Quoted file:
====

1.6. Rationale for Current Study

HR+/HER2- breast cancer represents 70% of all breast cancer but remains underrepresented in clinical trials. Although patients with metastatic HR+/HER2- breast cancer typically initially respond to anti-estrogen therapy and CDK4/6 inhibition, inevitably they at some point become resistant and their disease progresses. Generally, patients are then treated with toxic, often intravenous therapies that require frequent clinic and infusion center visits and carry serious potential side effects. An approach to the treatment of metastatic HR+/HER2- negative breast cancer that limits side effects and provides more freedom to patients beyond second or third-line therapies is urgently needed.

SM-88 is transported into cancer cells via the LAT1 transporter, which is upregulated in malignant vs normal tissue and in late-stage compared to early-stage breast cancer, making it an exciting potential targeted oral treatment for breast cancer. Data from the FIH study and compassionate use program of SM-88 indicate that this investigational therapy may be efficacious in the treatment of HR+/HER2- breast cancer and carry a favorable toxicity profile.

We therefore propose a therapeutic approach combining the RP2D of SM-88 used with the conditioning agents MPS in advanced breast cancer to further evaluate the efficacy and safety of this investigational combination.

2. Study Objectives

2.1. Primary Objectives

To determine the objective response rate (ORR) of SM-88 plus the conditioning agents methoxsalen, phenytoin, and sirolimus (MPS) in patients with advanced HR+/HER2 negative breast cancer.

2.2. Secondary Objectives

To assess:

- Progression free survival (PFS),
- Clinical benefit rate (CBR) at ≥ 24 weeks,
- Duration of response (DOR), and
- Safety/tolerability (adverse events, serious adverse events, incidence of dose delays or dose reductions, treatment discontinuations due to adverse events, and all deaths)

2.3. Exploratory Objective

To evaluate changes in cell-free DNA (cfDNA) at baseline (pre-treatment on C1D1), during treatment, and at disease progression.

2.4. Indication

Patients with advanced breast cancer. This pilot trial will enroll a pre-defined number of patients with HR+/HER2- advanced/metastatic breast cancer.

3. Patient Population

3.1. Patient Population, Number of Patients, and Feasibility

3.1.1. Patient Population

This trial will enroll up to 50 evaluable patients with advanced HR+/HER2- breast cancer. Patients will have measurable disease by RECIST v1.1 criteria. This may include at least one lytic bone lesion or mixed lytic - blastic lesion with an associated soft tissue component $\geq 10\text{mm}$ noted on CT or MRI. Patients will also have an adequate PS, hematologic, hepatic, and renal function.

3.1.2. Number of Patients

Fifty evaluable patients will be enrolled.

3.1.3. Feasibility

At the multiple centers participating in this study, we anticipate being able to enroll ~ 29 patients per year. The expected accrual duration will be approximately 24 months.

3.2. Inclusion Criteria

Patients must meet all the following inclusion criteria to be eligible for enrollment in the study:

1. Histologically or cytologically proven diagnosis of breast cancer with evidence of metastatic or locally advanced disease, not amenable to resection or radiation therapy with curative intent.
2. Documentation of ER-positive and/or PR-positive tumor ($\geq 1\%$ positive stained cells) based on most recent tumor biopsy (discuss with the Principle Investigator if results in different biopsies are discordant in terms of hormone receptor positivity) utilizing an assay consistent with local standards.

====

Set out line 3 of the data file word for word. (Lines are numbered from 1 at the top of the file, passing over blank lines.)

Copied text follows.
SM-88 is transported into cancer cells via the LAT1 transporter, which is upregulated in malignant vs normal tissue and in late-stage compared to early-stage breast cancer, making it an exciting potential targeted oral treatment for breast cancer. Data from the FIH study and compassionate use program of SM-88 indicate that this investigational therapy may be efficacious in the treatment of HR+/HER2- breast cancer and carry a favorable toxicity profile.